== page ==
Epic, embarrassing product failures
In the 1950s the Ford Motor Company planned to upgrade its Lincoln line, and introduced a new car to compete against Oldsmobile and Buick. The Edsel gave everybody a good laugh -- unless you owned one. "People would talk about getting a car with different pieces missing that they'd have to go back and then get them replaced," said Jonah Berger, marketing professor at the Wharton Business School in Philadelphia. After three years and only 84,000 cars sold, the Edsel was killed, costing Ford $350 million.
Fewer than 20 percent of new products succeed in the marketplace, according to market research firm GfK. And of those that fail, some do so spectacularly.
By CBSNews.com senior producer David Morgan
The Segway - a technologically advanced, two-wheeled, battery-powered vehicle invented by Dean Kamen - promised to change transportation forever, but at about $3,000, it was "much, much more expensive than people expected," said the Wharton Business School's Jonah Berger.
What's more, some cities started banning them from sidewalks. "It very quickly became a joke rather than the future," said Berger.
While institutional sales helped ensure that warehouse supervisors and mall cops would not have to actually walk anywhere, consumer sales were thin for a product that was heralded as the Next Big Thing.
To add injury to insult, in 2010 the owner of the Segway company, James Heselden, died when the Segway he was riding plunged off a cliff.
In T. Coraghessan Boyle's 1993 novel, "The Road to Wellville," an early-20th century entrepreneur tries to jump on the breakfast cereal bandwagon by developing a cereal derived from celery. Even pigs wouldn't eat it.
So it's little surprise that vegetable-flavored Jell-O would receive a similar reception, as when General Foods introduced gelatins in four new flavors: Celery, Seasoned Tomato, Mixed Vegetable, and Italian Salad.
New Product Works
New Product Works in Ann Arbor, Mich., is a repository of consumer products overseen by market research firm GfK. It stores about 120,000 products in 350 categories - both the successful and the forgotten.
Crystal Pepsi -- a "clear" cola beverage -- was a flop, but an even weirder marketing ploy was the 1989 "Pepsi A.M." (left), a soft drink to be consumed for breakfast.
"Pepsi has done a lot of brilliant things in their advertising and new products," said Elliott Rossum of New Product Works. "But this was not one of them."
Downyflake's Toaster Eggs were a kind of hockey puck of "egg product" that tried to ride the popularity of Pop Tarts for re-heatable breakfast food.
At least Toaster Eggs didn't drip grease onto heating elements, like Reddi-Whip's short-lived Reddi-Bacon ("Real bacon that cooks in your toaster!").
Wine & Dine Dinner
Heublein's Wine & Dine Dinner packaged a small bottle of cooking wine with its easy-to-make Chicken Chablis meal. Consumers who didn't know better thought the enclosed wine was for drinking, only to discover a rather unpleasant surprise to the palate.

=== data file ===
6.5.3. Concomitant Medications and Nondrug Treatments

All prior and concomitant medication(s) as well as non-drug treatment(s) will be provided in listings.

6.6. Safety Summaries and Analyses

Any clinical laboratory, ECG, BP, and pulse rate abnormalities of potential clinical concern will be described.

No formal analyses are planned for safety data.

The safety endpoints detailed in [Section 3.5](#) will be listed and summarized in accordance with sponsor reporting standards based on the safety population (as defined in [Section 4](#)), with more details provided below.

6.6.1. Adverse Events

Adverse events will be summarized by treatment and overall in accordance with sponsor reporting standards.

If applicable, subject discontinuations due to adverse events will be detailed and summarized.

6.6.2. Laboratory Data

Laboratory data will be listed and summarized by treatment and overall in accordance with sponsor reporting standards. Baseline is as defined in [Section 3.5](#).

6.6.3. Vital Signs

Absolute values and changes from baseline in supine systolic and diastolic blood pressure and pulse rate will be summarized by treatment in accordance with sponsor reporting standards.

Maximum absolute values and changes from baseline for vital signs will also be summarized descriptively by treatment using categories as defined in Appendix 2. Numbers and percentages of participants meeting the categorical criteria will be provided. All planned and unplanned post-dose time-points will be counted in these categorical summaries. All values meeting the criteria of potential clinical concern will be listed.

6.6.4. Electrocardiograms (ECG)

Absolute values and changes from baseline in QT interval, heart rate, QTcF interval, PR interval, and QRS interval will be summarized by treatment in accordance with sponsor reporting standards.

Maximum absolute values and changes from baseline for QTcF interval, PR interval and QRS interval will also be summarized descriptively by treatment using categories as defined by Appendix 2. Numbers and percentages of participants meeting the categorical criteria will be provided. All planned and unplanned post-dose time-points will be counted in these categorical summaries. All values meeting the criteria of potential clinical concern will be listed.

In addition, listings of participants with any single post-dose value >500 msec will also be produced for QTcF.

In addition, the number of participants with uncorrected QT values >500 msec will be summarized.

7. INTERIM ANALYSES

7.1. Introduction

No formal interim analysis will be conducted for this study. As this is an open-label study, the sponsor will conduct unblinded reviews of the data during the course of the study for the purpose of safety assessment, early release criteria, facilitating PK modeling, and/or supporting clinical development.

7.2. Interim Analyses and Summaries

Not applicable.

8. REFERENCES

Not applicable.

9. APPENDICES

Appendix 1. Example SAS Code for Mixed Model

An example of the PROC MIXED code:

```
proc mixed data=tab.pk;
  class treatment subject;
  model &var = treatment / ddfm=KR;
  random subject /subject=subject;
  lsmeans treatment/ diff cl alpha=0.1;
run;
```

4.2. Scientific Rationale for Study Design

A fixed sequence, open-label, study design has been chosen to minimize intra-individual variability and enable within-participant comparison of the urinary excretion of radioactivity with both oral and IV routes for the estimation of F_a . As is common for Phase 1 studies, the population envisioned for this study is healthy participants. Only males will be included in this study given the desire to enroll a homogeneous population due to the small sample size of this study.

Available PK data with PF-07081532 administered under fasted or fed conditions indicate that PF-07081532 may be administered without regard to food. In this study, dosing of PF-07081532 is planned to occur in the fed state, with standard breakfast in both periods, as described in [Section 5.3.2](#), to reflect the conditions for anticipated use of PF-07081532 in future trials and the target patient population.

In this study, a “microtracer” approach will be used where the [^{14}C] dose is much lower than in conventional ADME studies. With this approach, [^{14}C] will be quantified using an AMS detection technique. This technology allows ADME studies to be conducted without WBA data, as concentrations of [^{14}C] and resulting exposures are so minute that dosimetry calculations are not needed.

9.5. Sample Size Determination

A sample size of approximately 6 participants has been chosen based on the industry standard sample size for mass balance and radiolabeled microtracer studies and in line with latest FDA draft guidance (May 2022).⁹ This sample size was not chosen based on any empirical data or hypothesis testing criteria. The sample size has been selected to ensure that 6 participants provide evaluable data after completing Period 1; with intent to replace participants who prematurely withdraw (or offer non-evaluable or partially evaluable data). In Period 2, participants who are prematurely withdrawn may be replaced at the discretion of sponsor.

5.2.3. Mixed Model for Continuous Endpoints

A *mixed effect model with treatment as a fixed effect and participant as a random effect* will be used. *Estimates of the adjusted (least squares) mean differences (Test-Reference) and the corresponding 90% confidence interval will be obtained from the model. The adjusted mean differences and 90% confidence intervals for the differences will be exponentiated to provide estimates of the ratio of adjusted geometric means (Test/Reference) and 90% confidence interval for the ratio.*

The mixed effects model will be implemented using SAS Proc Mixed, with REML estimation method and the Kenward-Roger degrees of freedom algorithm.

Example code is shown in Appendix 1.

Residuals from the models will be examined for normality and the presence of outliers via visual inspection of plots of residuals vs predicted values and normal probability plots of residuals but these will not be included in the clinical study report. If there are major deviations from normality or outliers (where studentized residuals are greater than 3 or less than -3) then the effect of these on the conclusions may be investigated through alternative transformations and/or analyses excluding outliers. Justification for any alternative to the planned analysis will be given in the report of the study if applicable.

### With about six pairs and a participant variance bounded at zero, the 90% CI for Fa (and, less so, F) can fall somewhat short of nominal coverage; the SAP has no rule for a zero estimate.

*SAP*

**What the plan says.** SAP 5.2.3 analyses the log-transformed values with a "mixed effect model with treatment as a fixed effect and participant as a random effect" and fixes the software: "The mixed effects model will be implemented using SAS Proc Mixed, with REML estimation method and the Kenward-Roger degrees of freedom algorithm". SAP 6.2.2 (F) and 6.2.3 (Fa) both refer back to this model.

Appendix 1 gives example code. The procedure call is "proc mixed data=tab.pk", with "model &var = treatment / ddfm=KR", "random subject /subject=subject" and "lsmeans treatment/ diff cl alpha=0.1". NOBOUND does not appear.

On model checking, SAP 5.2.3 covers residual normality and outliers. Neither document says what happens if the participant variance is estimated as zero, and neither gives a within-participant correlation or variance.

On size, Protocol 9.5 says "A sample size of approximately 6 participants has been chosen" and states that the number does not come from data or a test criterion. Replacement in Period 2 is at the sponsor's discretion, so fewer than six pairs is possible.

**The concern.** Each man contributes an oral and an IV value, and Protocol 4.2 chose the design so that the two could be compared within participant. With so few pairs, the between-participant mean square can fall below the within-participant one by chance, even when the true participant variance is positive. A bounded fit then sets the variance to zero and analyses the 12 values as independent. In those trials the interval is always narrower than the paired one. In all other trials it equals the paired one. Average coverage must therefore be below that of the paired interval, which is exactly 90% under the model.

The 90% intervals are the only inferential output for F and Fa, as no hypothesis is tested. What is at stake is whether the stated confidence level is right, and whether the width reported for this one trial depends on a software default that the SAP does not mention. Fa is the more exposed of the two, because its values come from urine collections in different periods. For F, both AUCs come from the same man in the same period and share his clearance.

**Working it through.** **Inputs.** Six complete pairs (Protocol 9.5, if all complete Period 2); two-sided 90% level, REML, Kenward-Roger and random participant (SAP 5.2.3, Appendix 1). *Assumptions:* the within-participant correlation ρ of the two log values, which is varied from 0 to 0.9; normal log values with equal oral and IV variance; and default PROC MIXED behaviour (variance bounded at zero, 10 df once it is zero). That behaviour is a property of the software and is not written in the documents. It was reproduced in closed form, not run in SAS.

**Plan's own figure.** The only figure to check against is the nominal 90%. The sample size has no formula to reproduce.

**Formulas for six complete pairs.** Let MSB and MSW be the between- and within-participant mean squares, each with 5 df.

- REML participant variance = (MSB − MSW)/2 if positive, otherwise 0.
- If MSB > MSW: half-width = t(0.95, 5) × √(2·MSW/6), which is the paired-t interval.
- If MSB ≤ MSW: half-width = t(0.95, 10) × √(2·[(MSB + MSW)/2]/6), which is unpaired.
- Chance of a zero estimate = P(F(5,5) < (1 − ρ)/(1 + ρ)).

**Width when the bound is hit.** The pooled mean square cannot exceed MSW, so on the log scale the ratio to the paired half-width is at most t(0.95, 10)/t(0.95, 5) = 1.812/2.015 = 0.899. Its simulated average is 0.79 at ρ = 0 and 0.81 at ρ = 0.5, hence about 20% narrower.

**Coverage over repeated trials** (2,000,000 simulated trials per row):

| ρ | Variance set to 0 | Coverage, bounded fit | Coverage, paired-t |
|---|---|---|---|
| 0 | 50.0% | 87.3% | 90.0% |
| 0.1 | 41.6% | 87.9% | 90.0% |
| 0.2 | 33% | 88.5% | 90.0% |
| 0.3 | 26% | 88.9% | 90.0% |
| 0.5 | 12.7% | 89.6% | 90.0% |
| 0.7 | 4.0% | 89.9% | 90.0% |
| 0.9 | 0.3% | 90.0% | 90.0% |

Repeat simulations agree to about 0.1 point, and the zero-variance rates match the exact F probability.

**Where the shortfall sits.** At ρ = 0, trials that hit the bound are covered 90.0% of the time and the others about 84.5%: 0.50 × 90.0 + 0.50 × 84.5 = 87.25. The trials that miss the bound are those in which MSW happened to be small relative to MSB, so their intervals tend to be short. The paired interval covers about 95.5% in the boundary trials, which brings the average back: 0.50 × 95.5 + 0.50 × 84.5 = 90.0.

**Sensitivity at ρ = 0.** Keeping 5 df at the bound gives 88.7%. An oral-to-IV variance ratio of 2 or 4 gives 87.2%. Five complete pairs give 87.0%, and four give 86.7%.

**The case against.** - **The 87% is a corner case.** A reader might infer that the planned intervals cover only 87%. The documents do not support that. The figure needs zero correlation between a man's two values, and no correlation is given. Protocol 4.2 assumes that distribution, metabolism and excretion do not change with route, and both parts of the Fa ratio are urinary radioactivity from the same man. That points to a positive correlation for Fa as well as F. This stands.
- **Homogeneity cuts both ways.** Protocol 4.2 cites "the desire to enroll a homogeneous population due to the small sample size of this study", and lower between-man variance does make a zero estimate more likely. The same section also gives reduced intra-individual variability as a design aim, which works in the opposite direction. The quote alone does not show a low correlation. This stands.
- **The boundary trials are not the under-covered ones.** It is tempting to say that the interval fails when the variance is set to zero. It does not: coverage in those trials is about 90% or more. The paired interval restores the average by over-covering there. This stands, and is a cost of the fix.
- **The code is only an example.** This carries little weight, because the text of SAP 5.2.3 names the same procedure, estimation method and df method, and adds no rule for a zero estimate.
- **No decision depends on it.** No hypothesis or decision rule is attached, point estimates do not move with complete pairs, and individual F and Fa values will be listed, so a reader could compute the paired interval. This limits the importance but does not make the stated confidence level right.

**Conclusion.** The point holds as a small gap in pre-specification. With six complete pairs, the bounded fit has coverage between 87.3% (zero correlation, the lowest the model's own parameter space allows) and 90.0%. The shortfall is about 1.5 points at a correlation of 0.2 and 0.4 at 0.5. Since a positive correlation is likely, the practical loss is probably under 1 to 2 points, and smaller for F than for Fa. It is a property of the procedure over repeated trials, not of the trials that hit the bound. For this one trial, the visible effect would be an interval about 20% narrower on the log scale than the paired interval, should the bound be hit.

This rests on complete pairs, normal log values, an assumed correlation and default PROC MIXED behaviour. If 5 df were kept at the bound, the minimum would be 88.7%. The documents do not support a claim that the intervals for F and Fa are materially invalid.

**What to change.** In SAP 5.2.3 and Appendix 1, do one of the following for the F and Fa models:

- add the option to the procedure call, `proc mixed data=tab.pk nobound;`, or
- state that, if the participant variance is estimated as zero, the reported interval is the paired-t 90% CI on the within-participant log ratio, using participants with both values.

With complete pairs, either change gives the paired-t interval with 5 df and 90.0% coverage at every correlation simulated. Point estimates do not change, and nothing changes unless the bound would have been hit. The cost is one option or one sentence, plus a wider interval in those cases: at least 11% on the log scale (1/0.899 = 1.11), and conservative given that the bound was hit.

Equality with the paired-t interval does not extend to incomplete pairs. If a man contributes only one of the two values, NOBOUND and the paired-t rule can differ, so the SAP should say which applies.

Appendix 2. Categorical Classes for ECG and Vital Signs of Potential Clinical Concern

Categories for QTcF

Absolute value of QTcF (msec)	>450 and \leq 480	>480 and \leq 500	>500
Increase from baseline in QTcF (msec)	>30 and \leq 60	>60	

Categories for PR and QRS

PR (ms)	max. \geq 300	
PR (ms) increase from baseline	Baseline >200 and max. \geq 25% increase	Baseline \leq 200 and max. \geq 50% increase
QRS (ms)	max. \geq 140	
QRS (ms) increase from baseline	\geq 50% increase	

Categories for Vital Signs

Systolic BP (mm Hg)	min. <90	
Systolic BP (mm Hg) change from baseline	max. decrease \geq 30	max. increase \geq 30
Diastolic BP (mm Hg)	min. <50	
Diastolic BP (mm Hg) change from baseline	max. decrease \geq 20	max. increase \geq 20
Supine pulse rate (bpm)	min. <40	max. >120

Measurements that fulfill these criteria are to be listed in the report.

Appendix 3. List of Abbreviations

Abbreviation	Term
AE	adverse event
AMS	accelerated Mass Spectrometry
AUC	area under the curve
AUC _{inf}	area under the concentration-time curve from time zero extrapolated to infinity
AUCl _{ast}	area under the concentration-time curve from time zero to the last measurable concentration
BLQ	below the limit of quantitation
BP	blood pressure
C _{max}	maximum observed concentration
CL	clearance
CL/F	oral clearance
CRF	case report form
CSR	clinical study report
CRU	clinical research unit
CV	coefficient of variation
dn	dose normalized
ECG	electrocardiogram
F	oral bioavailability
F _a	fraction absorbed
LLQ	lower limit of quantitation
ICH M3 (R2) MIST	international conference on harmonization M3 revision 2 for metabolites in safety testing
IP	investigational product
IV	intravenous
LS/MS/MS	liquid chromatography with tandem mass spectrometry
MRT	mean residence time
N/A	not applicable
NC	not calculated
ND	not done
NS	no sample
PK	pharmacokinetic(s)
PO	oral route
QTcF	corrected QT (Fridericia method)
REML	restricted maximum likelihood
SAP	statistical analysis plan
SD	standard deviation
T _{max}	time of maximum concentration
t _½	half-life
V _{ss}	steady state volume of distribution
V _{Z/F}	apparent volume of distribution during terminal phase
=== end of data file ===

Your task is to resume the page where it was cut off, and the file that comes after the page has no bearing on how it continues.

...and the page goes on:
"Heinz 57 Varieties" - the advertising slogan of the ketchup maker - didn't really need any more varieties, especially when they were the Funky Purple, Blastin' Green or Stellar Blue ketchups marketed to kids beginning in 2000.
What was even worse was the "Mystery Color" ketchup, which meant you had no idea what color condiment would coat your French fries. C'est degoutant!
In 1985 Coca-Cola announced it was retiring its familiar recipe and introducing a new beverage, New Coke, after research suggested a new drink was needed to revitalize the brand. But the Atlanta-based company didn't count on the public's emotional attachment to the "real thing."
Despite a heavy marketing campaign, sales of New Coke were tepid. Instead, fans of the "old" Coke protested, signed petitions, made phone calls - and ultimately cheered when Coke executives announced less than three months later that the original recipe of Coca-Cola (now called "Coca-Cola Classic") was heading back to store shelves.
Today New Coke is seen as one of the great corporate blunders of all time -- though the brouhaha and re-introduction of the original Coke did spur sales, increasing revenue and helping the company regain its Number One position in the beverage sector from rival PepsiCo. A very sneaky comeback.
Exubera, launched by Pfizer in 2006, stumbled with consumers and doctors alike when the inhalable form of insulin was found to be no more effective that injectable insulin while being nearly twice as expensive. [The New York Times reported in 2007 that Merck's diabetes pill, Januvia, was being prescribed about 25 times as often as Exubera.]
Pfizer took a reported $2.8 billion write-off on Exubera.
Sometimes a product failure is due to circumstances seemingly beyond the company's control. Originally marketed in the 1930s, the appetite suppressant candy Ayds suffered in the 1980s as consumers gained awareness of a fatal epidemic bearing an uncomfortably similar name.
The company responded by changing the product's name - to Diet Ayds.
In 1996 McDonald's tried to go upscale with their Arch Deluxe burger - a more expensive sandwich containing a quarter pound of beef, bacon, lettuce, tomato, cheese, onions, ketchup, and a "secret" sauce, all on a split-top sesame seed bun.
With a $150 million ad campaign that counter-intuitively showed kids reacting negatively to the burger (operating under the assumption that adults would be attracted by a more "grown-up" taste at the kid-friendly fast-food chain), the Arch Deluxe - which contained 79 percent of the U.S. recommended daily allowance of sodium, and 36 grams of fat - was a disaster.